Following is an article from an anonymous source who has an etching by Louis Orr, likely Notre Dame Cathedral, that was in the family from N. Ross Parke, a well known artist in the Hartford, Connecticut area:
Article in "The Hartford Times" Sat, March 5, 1966; page 7. (Hartford CT)
Titled: Friends Honor Memory of Orr, Recall Etcher's Hartford Youth
Author: Florence Berkman).
"Don't spoil a good printer and make a poor printer. This was the advice
given by a father (an art collector) to his daughter who had asked him to
give a young artist she had just discovered a grant for study. 'But he has
extraordinary talent.' She told her father. The young man was an apprentice
printer at Plimptons.
The father was the late James G. Batterson, one of the founders of the
Travelers Insurance Co.: The daughter was Mary Batterson Beech (wife of
Charles C. Beech): the year was 1906, and the artist was Louis Orr, who died
The story of the young printer's success as a world renowned etcher and
artist is well known. Phillip Kappel, a Hartford born artist, and himself a
noted etcher, said of Orr, 'he was one of the great masters. He was tops, a
real master of architectural subjects, especially.
His greatness lay in the extreme detail he worked into his etchings which did
not overrun the story. He had a fluid, flowing line, and his work had
vitality,' said Kappel, now a resident of New Milford, CT. Whose work will
go on exhibition at the end of this month at the Boston Art Center, Trinity
Mr. Orr was my inspiration when I was a child. I used to see his works in
the window of the Moyer Gallery, then on Trumbull Street (in Hartford CT).
A son and a daughter of Dr. and Mrs. Beech, J. Watson Beech and Mrs. George
Capon (nee Elizabeth Beach), reminisce recently on the lifelong relationship
with Louis Orr and their family. Beach said there was no doubt in his mind,
that if his mother had not "discovered" Louis Orr, Louis would have spent his
life as a printer and illustrator.
Recalling his first encounter with Mrs Beach, Orr, writing in 1925, said he
had found himself becoming interested in the decorative borders that Plimpton did when he was an apprentice there. As a result he went to a printer's school sponsored by the YMCA, later working half days and studying the rest of the time. A series of illustrations he did for Eugene Sue's (Wandering Jew) showed so much talent that his instructor showed them to Mrs. Beach.
At the time she was president of the Hartford Art Society, now the Hartford
Art School, the University of Hartford. She was impressed and went to her
father for the grant. When he refused it, she obtained a scholarship to the
art school for the young artist. When Orr was told the good news he dashed home to tell his parents. His mother, was delighted, his father furious.
'He took his hat and coat,' Orr recalled, 'and we marched impressively to the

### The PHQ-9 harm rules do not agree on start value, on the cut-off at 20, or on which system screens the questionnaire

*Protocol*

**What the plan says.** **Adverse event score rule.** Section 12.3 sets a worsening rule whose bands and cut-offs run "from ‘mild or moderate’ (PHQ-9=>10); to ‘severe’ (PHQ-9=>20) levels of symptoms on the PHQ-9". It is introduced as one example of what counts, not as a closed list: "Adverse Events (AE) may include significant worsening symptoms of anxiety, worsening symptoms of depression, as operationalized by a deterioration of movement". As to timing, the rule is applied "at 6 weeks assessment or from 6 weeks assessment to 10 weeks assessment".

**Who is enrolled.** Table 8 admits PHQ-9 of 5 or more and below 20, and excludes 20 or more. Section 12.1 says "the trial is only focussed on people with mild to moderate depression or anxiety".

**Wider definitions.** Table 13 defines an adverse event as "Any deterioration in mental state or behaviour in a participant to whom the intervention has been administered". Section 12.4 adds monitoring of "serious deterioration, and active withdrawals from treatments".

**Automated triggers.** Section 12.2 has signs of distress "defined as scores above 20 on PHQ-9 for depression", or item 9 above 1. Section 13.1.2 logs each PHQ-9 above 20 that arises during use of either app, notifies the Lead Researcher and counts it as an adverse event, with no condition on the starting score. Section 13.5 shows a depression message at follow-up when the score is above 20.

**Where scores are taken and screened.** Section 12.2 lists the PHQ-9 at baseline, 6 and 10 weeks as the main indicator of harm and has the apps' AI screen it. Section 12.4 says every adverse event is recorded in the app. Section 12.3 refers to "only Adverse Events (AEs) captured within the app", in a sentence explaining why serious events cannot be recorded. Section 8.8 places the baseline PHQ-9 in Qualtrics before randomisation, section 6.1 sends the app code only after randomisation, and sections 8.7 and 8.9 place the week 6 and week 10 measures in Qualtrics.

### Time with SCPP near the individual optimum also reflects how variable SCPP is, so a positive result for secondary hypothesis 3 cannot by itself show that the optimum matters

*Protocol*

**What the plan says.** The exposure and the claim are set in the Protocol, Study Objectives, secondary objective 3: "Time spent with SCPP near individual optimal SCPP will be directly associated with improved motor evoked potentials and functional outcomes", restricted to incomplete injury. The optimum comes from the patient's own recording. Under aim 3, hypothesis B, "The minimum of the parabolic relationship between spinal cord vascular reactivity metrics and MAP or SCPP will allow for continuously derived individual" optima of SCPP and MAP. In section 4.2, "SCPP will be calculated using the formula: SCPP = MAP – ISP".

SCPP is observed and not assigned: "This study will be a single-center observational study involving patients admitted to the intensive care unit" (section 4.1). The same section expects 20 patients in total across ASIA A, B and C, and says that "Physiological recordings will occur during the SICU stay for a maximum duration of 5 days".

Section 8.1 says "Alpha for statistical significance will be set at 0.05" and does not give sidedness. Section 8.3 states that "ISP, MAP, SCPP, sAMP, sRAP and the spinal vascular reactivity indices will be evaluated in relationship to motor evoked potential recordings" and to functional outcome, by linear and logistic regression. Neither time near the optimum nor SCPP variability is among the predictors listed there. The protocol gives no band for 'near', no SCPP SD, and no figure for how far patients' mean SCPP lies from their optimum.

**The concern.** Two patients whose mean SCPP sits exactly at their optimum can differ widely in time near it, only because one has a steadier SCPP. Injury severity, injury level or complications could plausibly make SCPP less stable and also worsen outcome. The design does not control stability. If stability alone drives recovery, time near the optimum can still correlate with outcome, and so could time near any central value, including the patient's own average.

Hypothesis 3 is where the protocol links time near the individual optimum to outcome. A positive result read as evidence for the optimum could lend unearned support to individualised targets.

beautiful home of Mrs. Beach on Woodland Street (Hartford CT).
'Am I to understand that my son is about to become an artist- long haired,
absent minded, with dandruff on his collar?' His father demanded of Mrs.
Beach. 'I shall always remember, Mrs. Beach's reply,"'Orr said. 'The gracious, handsome lady said, " I don't think Louis' hair will grow very
'I was enrolled in the school.'
He left Plimptons and with part time work went to the Art School. Later Mrs.
Beach and a few other philanthropic people gave Louis Orr $350 dollars to go
to Lyme for a summer of study. He went to Paris to become the first American artist whose work was acquired by The Louvre. This was in 1919. He was also made an officer of the French Legion of Honor.
Maurice Moulle, chief of the Bureau of Acquisitions for The Louvre, said of
Louis Orr at the time: Slender, with a frank and open countenance, cordial manner, eyes sparkling, a bit of accent, much modesty, unlimited kindness, such is the excellent etcher Louis Orr.
Born in Hartford, CT; he has resided in Paris for many years and it was here
that he married. Pupil of the late Jean Paul Laurens. Louis Orr has
inherited a probity of his master. He is first of all conscientious. Rarely has it been permitted to encounter an etcher with such a beautiful temperament. His needle is spiritual, brilliant in supply. " He is an idealist who sees, feels and interprets his subject poetically.
A remarkable draftsman, he knows how to ally the reality with the (fantasie)
he creates when necessary and he has taken a pre ponderant place among the masters of original black and white etchings. It is difficult to class the technique of Lois Orr. He is, above all, himself, but it is permitted to say that he continues, notably, the traditions of the American School, and that he recalls the charm of Whistler and the brilliant qualities of John Sargent.
La France can but congratulate herself that it extended its hospitality to
Orr spent a great part of his life in France but in 1940 returned to America
to do a series of 50 plates on landscapes, historical sights, plantations
houses and harbors in North Carolina. In 1950 he returned to Hartford (CT),
and again Mrs. Beach assisted him. This time she gave him a studio in her
elegant garage which had been converted from a stable. A few years later
after Dr. Beach's death, she invited him to reside in her home. One of the
most elegant homes in the area with a staff of servants to help tend to his
Patrons of the arts of the caliber of Mrs. Beach are not common today. Louis
Orr was fortunate to have crossed her path.